Agreed, bob. Due to past events over the last 2-3 years, I do not trust the A-town or Paso cops alone w/my kid. Period.

“What’s in there?” Is not a legal excuse to rummage through my child’s possessions. Besides, all the cop would find is some half-eaten Zone bars, a beat-up iPod, and some school books.

But again, that’s NOT the point. If a cop suspects something illegal is in my kid’s backpack, by all means, give ME a call and I’ll be there in a jiffy!

I have a problem with police disregarding the constitution. BTW, do you have a brother named top?

Looks like the Po Po got popped gathering some low hanging fruit.

Young people are easy prey for harassment, easy to intimidate, don’t know their rights, and sure not likely to get their parents involved.

Shame on the APD for using this type of tactic to run young people out of the park.

If you don’t want the young people “to emulate the Paso gangs,” perhaps the Atascadero PD should reconsider emulating the Paso PD.

Didn’t Albert Einstein say “The definition of stupidity is doing the same thing over and over again and expecting different results.”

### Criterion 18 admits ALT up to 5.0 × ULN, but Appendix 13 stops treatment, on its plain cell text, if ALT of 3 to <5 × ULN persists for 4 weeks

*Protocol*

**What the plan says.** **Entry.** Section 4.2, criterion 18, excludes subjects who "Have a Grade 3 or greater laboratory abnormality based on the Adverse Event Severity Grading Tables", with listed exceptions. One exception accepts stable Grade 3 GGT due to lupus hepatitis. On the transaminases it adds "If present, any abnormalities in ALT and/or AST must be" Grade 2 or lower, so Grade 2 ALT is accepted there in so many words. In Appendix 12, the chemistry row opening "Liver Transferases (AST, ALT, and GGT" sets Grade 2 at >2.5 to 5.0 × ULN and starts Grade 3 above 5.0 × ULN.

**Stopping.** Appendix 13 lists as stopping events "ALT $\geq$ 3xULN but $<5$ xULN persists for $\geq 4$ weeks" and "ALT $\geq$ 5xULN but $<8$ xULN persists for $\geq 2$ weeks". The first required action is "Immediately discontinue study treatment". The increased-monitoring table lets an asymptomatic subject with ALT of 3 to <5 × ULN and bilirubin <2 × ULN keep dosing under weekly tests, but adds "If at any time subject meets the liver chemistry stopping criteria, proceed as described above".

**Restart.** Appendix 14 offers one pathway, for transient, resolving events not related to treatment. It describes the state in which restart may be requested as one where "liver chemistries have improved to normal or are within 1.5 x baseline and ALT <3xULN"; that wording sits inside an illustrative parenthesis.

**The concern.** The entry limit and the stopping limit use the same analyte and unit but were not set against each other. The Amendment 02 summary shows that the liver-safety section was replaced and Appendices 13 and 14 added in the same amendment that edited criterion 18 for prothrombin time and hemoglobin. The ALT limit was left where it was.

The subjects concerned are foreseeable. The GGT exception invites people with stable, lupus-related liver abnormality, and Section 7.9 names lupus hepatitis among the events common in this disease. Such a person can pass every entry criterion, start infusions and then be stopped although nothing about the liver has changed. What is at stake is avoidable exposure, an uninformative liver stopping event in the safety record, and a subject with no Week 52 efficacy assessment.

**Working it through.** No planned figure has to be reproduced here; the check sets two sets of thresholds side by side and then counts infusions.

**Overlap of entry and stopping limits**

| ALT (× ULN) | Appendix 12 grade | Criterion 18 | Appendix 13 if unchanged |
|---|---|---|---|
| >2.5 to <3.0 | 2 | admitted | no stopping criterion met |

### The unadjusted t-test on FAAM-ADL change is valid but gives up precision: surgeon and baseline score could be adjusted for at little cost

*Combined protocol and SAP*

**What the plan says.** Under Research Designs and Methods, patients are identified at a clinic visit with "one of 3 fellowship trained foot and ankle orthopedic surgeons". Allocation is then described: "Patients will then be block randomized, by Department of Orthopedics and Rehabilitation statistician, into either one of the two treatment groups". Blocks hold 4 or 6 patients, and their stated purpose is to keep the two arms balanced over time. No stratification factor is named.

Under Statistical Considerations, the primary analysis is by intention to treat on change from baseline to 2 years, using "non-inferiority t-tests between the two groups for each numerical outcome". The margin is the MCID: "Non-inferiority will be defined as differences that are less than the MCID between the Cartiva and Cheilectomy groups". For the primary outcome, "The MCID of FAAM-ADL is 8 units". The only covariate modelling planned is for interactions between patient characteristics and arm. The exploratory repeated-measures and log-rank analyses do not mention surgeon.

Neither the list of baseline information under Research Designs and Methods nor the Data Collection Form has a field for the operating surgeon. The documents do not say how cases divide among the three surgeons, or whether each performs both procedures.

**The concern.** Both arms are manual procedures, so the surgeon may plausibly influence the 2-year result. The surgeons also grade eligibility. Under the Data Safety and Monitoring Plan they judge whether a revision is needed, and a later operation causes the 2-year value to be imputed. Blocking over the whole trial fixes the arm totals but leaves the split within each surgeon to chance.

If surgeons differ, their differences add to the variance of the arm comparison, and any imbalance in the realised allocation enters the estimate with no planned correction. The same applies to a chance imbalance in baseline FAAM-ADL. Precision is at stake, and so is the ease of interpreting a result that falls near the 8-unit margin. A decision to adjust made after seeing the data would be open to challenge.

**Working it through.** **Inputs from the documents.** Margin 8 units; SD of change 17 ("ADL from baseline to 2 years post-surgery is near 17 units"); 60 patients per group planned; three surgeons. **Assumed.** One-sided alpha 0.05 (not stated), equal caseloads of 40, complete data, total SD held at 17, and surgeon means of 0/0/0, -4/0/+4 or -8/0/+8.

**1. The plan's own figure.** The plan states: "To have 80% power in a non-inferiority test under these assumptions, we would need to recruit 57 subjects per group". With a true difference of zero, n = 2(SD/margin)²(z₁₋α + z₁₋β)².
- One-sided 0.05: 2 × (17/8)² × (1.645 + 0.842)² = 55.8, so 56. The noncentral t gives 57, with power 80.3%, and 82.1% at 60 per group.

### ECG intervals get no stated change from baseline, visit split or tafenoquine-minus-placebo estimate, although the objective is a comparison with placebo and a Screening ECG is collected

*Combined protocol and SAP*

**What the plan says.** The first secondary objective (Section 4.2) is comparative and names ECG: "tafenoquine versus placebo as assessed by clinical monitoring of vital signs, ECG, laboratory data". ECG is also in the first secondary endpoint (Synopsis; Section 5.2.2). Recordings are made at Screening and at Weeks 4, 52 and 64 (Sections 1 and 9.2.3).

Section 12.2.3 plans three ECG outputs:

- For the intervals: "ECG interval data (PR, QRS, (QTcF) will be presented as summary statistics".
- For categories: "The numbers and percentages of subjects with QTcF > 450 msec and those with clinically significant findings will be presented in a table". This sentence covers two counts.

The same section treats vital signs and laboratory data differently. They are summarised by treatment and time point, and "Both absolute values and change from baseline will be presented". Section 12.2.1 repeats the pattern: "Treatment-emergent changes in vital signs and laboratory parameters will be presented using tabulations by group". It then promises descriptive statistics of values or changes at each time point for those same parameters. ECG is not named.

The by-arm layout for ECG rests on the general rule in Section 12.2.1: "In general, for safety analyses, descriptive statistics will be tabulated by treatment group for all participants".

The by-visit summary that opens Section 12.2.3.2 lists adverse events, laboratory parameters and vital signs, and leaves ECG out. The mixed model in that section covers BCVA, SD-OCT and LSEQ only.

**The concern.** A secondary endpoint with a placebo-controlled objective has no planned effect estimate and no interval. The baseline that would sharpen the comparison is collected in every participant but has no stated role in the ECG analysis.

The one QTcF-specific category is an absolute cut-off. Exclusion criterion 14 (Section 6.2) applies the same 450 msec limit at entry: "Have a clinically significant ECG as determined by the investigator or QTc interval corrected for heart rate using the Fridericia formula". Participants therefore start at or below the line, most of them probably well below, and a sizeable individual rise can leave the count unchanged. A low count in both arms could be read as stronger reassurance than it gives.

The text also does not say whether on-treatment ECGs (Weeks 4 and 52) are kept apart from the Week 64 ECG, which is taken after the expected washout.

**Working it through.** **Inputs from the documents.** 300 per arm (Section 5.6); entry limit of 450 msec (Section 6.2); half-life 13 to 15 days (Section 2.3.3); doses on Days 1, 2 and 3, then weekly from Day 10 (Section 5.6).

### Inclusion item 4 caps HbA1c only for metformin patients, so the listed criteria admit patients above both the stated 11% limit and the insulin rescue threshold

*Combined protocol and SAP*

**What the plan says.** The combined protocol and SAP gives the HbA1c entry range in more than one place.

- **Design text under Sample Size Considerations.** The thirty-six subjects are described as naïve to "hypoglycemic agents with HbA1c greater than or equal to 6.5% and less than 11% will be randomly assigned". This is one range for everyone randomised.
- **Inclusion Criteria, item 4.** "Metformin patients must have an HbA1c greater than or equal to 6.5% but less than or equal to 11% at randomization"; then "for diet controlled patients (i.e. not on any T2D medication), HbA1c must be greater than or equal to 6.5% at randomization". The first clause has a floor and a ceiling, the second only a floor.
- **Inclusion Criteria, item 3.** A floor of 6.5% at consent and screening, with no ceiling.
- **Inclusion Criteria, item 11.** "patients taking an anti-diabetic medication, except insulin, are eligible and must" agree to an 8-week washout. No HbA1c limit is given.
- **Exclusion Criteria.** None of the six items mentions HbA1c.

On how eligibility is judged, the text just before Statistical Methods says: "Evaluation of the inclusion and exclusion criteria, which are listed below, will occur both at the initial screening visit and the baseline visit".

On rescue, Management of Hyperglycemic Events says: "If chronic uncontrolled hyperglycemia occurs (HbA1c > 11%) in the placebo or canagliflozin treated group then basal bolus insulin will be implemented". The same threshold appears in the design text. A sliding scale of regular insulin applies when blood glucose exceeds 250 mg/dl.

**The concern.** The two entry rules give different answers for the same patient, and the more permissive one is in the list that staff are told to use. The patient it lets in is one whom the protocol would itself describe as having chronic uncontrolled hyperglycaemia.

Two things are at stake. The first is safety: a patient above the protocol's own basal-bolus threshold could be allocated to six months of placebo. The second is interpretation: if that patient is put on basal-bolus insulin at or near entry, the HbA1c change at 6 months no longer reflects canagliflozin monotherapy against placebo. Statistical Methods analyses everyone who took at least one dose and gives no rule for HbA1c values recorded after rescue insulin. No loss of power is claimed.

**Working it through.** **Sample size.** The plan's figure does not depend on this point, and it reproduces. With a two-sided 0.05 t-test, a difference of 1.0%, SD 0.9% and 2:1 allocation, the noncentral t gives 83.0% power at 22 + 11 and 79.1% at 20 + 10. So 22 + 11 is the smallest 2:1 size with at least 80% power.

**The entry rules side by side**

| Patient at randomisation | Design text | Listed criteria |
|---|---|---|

That being said a couple of weeks ago I saw a man obviously intoxicated or chemically impaired stumbling out of the park.

Simple police presence should be adequate to keep problems in check.

Wrong order, gangs come first, police response second, not the other way around. You are saying that police actions create gangs. At worst, police actions fail to address or curtail the problem to my satisfaction. “Simple police presence”? 168 hours a week/officer to drive the deals to the next park? I want my police tax dollar spent a little more efficiently, or if you concede defeat and decline, more proudly.